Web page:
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What is bullying?

Bullying is defined as “an intentional aggressive behaviour of an individual or a group towards another individual or a group involving an imbalance of power.”

Bullying is common among teenagers. As a teenager, you may face aggressive behaviours at school or outside places by an individual or a group who is trying to establish their power over you and bring you down.

What is bullying?

You should be aware that bullying can be in various forms including:

Verbal bullying: This includes saying mean or foul things to bring down your self-confidence or image. Some of the verbal bullying acts can include:

  • Teasing
  • Calling you names
  • Making inappropriate sexual comments
  • Provoking you with words
  • Verbally threatening you of harm

Physical bullying: The offender tries to dominate you physically. Some of the physical bullying acts may include:

  • Hitting or Punching
  • Kicking
  • Pinching
  • Spitting
  • Pushing/tripping
  • Making rude gestures
  • Taking away or breaking your things

Social/Emotional Bullying: Here, the person tries to hurt your reputation or relationships and tries to make you feel isolated and alone. Some of the acts of social bullying may include:

  • Spreading rumours about you
  • Asking other people not to be friends with you
  • Embarrassing you in front of others
  • Leaving you out of certain activities on purpose
  • Getting others to ostracise you

Cyber Bullying: You may also become a victim of bullying on online (through emails), instant messaging, cell phone text messages (SMS), social networks, where others try to humiliate or embarrass you.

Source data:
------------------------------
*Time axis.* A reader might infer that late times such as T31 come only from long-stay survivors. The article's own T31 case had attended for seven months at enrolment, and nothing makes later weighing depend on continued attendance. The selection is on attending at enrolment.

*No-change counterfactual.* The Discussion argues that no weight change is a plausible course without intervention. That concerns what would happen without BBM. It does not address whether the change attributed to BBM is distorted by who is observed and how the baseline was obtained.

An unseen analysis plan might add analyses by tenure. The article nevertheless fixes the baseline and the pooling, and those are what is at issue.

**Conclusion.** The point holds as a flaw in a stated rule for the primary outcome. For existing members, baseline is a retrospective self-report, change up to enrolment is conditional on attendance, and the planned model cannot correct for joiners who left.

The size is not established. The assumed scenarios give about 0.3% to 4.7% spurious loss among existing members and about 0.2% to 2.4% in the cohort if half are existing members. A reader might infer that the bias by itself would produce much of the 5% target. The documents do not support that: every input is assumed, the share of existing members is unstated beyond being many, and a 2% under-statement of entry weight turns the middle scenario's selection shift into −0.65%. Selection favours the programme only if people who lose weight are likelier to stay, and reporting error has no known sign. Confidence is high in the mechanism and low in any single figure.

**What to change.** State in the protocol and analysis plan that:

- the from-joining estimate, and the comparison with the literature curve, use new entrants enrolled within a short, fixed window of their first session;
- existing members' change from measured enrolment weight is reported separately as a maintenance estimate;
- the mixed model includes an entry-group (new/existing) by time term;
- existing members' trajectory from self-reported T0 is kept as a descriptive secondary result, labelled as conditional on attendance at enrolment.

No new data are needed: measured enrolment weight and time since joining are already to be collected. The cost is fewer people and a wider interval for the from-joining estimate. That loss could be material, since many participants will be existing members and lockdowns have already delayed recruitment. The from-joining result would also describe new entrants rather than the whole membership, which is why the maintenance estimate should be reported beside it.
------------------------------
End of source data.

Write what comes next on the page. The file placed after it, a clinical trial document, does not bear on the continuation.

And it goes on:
How common is Bullying?

In countries such as the U.S, about 30% of teenagers have reported involvement in bullying, either as a victim or as a bully.

In India, some surveys have indicated that one in every third child is bullied at school.

Consult a top Psychologist

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References

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  • NSW Government. Bullying Definition. Accessed at http://www.schools.nsw.edu.au/studentsupport/bullying/definition/ on 5 October 2016.
  • Anti-Defamation League. 10 Ways to Respond to Bullying. Accessed at http://www.adl.org/assets/pdf/education-outreach/10-Ways-to-Respond-to-Bullying.pdf on 6 Oct 2016
  • U.S. Department of Health & Human Services. Effects of Bullying. Accessed at https://www.stopbullying.gov/at-risk/effects/ on 7 Oct 2016
  • Helpguide.org. Dealing with Bullying Helping Bullied Kids and Teens. Accessed at http://www.helpguide.org/articles/abuse/dealing-with-bullying.htm on 6 Oct 2016

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